A team of pathology researchers from three top US cancer centers say nuclear features – how the nuclei of the cancer cells look and behave – may also play a significant role in mesothelioma outcomes.
Their new study, published in the American Journal of Surgical Pathology, highlights the importance of pathological evaluation of peritoneal mesothelioma cells in determining a patient’s prognosis.
Grading Mesothelioma Tumors
Peritoneal mesothelioma, which occurs in the abdomen, is a rare form of a rare cancer, accounting for about a fifth of the 2,500 cases of mesothelioma diagnosed in the US each year. Most of the remaining cases are lung-related pleural mesothelioma.
Although nuclear grading, the process of assigning a “grade” to a tumor based on the characteristics seen in the nucleus of its cells, has been shown to correlate with pleural mesothelioma prognosis, the current study is the first to examine the impact of tumor grade on peritoneal mesothelioma survival.
Understanding Tumor Grading
According to the National Cancer Institute, tumor grade is “the description of a tumor based on how abnormal the tumor cells and the tumor tissue look under a microscope.”
Mesothelioma cells that look very abnormal compared to healthy cells are ranked higher on the 1 to 4 cancer grading scale. In general, malignancies with a Grade of 1 or 2 tend to grow and spread slowly while those assigned a Grade of 3 or 4 tumors tend to grow faster and spread more quickly.
Tumor grade is different from mesothelioma tumor stage, which refers to the size or reach of the primary tumor and the level of cancer metastasis. Grading can only be done by looking at cells under a microscope.
Tumor Grade and Mesothelioma Survival
The current study of the relationship between tumor grade and peritoneal mesothelioma prognosis focused of the cases of 46 mesothelioma patients with the epithelioid subtype (the most common subtype).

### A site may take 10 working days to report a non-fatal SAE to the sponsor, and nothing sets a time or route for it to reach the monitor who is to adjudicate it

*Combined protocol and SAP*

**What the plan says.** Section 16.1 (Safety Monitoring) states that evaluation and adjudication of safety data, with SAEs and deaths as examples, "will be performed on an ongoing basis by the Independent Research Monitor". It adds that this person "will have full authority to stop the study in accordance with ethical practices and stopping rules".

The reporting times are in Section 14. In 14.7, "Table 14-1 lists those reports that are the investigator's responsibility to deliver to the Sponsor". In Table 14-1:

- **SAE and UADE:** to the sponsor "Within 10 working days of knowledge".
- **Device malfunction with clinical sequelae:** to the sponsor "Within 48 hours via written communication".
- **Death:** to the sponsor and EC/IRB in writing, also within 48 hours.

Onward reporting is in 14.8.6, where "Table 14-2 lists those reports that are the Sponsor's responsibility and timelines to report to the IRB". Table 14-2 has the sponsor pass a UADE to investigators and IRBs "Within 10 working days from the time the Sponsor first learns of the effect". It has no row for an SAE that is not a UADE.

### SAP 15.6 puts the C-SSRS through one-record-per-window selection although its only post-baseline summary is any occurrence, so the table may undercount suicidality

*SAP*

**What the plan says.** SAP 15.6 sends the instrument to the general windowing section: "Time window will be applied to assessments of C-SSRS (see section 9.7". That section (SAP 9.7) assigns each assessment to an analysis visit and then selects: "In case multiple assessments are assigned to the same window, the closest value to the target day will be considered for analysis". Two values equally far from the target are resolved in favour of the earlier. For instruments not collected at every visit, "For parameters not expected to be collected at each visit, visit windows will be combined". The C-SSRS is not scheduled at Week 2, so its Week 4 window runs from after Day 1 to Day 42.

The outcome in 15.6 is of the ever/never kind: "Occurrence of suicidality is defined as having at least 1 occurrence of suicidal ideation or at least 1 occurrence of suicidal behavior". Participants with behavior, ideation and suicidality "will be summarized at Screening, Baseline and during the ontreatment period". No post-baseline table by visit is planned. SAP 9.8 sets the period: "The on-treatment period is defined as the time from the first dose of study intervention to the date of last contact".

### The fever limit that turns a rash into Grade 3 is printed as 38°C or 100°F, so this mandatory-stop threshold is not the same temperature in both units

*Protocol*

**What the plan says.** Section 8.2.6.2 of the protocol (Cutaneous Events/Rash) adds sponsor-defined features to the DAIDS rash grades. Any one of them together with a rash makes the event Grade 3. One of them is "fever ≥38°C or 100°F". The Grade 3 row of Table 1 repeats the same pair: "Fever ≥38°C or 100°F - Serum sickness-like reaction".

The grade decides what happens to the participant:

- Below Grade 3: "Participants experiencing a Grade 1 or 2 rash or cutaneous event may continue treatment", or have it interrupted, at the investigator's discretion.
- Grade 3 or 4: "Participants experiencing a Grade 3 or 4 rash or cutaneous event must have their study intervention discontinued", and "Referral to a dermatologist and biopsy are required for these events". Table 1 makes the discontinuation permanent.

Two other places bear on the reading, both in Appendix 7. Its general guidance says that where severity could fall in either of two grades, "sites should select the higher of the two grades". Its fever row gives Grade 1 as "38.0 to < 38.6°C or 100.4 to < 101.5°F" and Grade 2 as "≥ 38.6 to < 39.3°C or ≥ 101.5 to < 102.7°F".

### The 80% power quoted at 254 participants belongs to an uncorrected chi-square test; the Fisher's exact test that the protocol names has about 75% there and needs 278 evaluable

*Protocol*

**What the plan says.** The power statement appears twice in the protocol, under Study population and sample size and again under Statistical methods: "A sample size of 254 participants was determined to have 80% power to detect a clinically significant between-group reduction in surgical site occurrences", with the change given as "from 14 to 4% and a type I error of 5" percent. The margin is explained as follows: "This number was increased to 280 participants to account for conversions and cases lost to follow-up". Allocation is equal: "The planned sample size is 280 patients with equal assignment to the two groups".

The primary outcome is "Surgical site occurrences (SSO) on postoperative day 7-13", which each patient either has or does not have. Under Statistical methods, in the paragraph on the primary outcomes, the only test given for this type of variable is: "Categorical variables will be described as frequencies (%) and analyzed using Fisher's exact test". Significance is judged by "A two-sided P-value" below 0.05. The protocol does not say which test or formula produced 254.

The cases were divided into two tiers based on their tumor grade and their level of mitoses or symmetrical division of the cell nucleus during proliferation. The team reports that cases in the lower-tier, which corresponded to the lowest tumor grades, were most likely to experience long-term mesothelioma survival.
According to study author Kari Valente, MD, with Wake Forest Baptist Health in North Carolina, “The low-grade tier had higher overall survival with a median of 11.9 years and 57% at 5 years when compared with the high-grade tier with a median of 3.3 years and 21% at 5 years (P=0.002).”
These results are similar to what scientists at Memorial Sloan Kettering Cancer Center in New York found to be true of pleural mesothelioma in 2011. That study called nuclear grading a “simple, practical, and cost-effective prognostic tool” for predicting clinical outcomes and recurrence in pleural mesothelioma.
Valente, K, et al, “A Histomorphologic Grading System That Predicts Overall Survival in Diffuse Malignant Peritoneal Mesothelioma With Epithelioid Subtype”, July 19, 2016, American Journal of Surgical Pathology, Epub ahead of print
Kyuichi, K, et al, “A nuclear grading system is a strong predictor of survival in epithelioid diffuse mailgnant pleural meosthelioma”, February 2012, Modern Pathology, pp. 260-271